Welcome to the the Green Tea Coalition

Traditionally, doubting climate science has been an article of faith for the US Tea Party.  Imagine my surprise at seeing this New Yorker  report that sections of the Tea Party are now actively supporting rooftop solar and teaming up with the Sierra Club to form the “Green Tea Coalition.  Coalition action includes:

helping defeat an effort by Georgia Power to impose heavy fees on customers with rooftop solar systems.”

So what is going on and are there implications for climate action in Australia?

The Tea party leader behind these moves is Debbie Dooley.  Debbie is definitely not someone from the Tea party fringe. She is

one of the twenty-two organizers of the first nationwide Tea Party protest, in 2009…. a co-founder of the Atlanta Tea Party, on the board of directors of the national Tea Party Patriots, and, since 2012, has been a fierce solar-power advocate.

In addition, much of what she says in support of solar is pure Tea Party:

“I thought that the regulated (utility) monopoly in Georgia had far too much power…” Solar, …. promised to give people energy autonomy. “The average person cannot build a power plant, but they can install solar panels on their rooftop, and they should be able to sell that energy to friends and neighbors if they wish.”

She also talks about:

solar energy, the free market, consumer choice, and national security. “Rooftop solar makes it harder for terrorists to render a devastating blow to our power grid,” she said. “There’s nothing more centralized in our nation. If terrorists were able to take down nine key substations, it would cause a blackout coast to coast.”….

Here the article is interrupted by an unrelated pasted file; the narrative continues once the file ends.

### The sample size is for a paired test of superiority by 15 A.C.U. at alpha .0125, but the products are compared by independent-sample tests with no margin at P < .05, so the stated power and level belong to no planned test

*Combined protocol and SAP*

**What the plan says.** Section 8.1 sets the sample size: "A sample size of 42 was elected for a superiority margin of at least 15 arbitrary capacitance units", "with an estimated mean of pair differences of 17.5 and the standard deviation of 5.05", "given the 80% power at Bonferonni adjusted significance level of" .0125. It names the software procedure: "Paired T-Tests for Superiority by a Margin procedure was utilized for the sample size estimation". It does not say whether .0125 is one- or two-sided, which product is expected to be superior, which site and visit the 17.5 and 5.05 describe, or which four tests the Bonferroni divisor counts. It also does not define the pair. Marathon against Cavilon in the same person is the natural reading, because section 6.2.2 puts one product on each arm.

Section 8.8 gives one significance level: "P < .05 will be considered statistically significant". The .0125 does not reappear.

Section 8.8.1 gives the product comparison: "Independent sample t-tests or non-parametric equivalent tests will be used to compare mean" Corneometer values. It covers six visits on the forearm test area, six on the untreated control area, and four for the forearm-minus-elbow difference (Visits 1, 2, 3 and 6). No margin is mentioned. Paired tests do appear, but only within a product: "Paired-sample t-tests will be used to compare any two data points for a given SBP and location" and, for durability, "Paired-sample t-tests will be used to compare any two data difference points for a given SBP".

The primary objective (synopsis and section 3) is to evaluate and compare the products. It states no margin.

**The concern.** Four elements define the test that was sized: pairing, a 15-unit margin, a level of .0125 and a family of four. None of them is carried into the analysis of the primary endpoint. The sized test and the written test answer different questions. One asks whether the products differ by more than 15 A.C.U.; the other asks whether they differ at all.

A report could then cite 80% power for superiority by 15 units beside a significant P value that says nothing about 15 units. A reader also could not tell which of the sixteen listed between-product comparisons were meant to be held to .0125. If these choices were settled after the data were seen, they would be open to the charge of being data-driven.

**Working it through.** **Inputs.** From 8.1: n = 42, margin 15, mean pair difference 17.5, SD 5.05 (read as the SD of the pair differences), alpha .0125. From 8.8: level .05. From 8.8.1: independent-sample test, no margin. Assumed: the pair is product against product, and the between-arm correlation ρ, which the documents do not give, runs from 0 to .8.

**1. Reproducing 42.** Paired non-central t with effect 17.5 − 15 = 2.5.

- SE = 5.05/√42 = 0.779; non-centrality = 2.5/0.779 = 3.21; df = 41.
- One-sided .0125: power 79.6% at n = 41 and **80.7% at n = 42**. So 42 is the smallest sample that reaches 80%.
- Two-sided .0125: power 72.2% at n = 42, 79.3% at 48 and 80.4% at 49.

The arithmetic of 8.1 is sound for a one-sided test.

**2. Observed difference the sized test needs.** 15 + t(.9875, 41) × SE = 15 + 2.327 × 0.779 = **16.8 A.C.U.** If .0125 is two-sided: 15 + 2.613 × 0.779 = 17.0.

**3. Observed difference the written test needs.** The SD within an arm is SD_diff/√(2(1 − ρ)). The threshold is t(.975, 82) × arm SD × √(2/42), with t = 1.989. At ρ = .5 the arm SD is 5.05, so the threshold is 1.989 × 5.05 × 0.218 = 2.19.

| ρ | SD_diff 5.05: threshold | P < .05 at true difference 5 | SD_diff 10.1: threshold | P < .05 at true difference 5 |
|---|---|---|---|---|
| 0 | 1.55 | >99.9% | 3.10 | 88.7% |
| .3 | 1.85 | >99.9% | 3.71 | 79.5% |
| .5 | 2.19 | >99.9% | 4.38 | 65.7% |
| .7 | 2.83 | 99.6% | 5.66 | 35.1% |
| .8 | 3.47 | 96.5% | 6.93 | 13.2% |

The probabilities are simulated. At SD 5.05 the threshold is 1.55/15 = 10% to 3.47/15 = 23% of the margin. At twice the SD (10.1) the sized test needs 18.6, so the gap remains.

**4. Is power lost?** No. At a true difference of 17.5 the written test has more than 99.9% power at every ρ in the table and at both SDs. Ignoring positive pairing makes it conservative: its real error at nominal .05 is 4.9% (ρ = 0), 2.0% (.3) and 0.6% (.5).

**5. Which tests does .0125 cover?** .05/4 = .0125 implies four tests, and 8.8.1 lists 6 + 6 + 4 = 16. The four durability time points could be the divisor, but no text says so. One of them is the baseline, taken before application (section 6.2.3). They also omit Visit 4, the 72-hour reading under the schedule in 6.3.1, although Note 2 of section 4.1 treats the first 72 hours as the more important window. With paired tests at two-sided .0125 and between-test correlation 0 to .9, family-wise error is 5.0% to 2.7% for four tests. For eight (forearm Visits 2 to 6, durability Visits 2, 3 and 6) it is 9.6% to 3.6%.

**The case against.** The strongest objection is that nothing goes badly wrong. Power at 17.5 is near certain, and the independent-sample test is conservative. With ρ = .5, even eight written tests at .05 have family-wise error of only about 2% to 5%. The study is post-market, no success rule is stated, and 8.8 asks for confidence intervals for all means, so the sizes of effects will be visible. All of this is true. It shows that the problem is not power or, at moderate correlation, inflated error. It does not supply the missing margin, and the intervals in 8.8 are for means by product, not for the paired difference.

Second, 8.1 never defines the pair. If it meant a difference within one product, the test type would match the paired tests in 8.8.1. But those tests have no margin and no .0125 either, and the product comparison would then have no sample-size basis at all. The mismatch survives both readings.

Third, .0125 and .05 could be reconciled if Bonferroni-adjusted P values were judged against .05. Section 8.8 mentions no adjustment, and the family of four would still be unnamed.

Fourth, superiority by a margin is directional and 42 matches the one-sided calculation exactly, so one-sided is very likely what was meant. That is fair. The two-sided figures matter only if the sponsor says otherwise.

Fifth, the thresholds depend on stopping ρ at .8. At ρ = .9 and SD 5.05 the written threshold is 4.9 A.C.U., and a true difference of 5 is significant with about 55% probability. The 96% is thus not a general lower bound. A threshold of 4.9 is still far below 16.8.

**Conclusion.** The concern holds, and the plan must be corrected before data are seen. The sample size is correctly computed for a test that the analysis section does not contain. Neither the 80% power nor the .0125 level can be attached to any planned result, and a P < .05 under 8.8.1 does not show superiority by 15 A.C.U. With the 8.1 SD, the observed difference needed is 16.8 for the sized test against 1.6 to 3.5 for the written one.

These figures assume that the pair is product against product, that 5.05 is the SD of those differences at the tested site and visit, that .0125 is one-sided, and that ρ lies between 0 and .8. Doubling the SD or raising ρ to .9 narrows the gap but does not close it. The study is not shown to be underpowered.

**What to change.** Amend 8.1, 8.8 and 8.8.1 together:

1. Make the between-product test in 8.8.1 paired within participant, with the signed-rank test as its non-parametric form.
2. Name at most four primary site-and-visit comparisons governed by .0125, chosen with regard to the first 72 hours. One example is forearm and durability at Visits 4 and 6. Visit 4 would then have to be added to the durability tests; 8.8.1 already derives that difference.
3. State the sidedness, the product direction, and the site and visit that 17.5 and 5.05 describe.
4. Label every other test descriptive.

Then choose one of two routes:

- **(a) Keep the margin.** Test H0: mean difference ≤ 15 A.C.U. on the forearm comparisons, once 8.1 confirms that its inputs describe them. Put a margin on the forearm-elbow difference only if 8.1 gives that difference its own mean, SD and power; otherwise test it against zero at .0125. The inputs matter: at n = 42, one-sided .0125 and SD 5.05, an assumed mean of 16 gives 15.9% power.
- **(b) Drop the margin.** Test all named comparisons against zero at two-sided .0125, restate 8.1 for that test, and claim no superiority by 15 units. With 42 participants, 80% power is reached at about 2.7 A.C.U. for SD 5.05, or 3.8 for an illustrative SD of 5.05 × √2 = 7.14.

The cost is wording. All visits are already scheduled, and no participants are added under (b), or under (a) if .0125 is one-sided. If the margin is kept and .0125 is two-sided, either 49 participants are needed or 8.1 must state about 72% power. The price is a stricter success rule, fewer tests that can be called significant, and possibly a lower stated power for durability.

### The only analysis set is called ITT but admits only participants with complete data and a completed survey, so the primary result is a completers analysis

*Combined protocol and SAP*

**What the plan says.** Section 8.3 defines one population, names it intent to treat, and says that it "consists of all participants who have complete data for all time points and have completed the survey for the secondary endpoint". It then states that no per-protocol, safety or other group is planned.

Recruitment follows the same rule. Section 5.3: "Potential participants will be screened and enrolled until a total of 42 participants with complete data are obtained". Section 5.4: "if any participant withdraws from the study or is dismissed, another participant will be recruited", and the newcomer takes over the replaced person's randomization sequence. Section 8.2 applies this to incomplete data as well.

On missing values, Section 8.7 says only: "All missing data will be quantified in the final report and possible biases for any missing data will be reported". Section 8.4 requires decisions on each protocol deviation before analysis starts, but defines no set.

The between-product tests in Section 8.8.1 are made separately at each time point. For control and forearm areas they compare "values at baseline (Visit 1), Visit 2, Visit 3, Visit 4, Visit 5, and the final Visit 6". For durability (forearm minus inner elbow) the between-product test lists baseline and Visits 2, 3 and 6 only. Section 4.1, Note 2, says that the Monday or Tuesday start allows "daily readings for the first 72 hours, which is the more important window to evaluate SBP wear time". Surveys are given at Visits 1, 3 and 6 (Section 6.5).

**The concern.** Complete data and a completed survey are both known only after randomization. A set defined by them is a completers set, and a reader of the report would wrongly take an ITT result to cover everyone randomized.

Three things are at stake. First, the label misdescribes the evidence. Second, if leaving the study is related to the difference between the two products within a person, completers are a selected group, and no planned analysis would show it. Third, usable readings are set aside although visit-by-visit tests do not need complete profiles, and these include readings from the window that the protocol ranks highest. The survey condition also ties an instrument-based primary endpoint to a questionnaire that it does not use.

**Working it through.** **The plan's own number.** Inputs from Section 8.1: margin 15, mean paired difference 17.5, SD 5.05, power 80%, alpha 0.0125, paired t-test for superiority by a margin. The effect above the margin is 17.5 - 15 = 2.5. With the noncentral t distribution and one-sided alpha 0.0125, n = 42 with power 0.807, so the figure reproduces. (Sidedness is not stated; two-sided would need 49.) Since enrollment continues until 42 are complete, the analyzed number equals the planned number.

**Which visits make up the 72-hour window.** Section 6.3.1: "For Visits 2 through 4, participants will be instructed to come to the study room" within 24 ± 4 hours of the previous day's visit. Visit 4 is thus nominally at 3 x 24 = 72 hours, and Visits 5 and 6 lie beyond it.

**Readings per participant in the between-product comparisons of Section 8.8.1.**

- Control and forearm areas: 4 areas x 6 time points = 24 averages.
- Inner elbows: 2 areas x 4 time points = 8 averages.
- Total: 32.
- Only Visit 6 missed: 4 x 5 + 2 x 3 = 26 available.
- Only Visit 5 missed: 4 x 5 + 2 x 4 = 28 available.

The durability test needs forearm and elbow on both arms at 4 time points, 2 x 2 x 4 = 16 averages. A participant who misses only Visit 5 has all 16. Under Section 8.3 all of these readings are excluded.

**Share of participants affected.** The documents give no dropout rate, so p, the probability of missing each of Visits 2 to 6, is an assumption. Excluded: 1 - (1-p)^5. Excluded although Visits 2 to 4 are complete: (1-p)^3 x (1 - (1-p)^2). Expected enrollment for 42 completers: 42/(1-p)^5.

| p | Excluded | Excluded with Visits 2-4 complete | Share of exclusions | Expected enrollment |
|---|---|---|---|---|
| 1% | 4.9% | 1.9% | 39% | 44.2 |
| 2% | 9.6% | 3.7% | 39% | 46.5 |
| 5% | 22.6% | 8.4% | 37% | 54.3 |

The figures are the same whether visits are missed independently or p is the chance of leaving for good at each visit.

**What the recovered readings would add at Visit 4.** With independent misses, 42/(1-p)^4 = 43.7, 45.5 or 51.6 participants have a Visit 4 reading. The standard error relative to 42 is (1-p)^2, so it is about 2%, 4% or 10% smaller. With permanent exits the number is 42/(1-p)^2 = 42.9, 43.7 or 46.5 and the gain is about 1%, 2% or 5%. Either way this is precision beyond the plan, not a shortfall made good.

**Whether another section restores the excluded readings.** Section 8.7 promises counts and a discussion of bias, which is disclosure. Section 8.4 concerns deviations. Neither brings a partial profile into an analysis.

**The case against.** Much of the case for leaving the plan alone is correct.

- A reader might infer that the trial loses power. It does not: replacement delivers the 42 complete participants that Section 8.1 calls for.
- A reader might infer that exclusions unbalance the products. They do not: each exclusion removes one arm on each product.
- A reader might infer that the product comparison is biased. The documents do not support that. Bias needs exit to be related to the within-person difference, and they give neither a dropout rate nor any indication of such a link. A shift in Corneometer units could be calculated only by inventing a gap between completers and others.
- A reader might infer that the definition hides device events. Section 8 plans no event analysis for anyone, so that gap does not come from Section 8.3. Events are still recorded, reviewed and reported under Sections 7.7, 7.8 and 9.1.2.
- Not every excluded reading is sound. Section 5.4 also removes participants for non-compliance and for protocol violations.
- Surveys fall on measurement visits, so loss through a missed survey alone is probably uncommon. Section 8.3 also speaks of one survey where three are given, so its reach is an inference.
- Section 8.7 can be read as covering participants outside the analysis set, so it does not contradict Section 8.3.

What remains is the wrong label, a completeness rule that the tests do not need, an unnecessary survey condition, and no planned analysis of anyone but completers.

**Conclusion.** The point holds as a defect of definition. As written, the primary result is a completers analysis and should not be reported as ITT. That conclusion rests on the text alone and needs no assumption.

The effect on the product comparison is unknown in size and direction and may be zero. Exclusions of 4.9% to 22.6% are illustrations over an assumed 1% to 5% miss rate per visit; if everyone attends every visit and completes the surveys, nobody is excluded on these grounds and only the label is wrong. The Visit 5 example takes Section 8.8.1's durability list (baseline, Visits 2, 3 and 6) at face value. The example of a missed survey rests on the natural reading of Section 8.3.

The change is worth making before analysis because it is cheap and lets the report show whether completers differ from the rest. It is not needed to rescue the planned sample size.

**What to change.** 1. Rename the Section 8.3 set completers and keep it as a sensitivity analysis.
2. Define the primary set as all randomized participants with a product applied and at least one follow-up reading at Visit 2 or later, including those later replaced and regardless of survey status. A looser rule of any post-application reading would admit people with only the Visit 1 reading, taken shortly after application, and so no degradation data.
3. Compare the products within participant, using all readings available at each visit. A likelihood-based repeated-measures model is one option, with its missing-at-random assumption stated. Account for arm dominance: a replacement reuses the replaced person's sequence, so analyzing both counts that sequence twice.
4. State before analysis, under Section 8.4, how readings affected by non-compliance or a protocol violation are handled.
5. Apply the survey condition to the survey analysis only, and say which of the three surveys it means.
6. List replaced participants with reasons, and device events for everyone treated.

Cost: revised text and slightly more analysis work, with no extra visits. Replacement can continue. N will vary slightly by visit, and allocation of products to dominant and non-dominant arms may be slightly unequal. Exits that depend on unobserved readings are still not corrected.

and actions such as leading

a major ballot initiative that would amend that state’s (Florida) constitution to allow individuals and businesses with solar panels to sell the power that they generate directly to their tenants or neighbors. (Current law permits only utility companies to sell electricity.)

The key things here are a growing aversion to big business trying to limit the freedom of individuals in addition in addition to the traditional Tea Party aversion to big government.  There is no suggestion that the Tea party side of the coalition has suddenly decided to become climate change believers.

So what are the lessons for Australia given that the Tea party is an artifact of US culture?   For me there a few key reminders:

  1. You don’t have to believe in climate science to do things that help slow climate change.
  2. In some cases ideological things like individualism. aversion to big business/government will help with things like rooftop solar, household recycling, urban farming etc.
  3. In other cases the fracking companies are helping build the case against fossil gas while helping to build the regional Greens vote.
  4. Then there is finance.  The thing that is most likely to kill thermal coal projects and fossil power stations these days is the banks perception that these have become very risky investments.
  5. Then there is the economy.   What the world economy needs right now is a big drive against Greenhouse emissions – You don’t need to believe in climate science – Just sensible economics.

No, I haven’t gone over to the Tea party but it is worth reading the rest of the New Yorker article on the fights that Dooley has fought and won against the likes of the Koch Bros and more.

If you want to find out even more, admire the picture, imagine Abbott stewing in the Tea Cup and go to:  Green Tea Coalition

Green Tea Coalition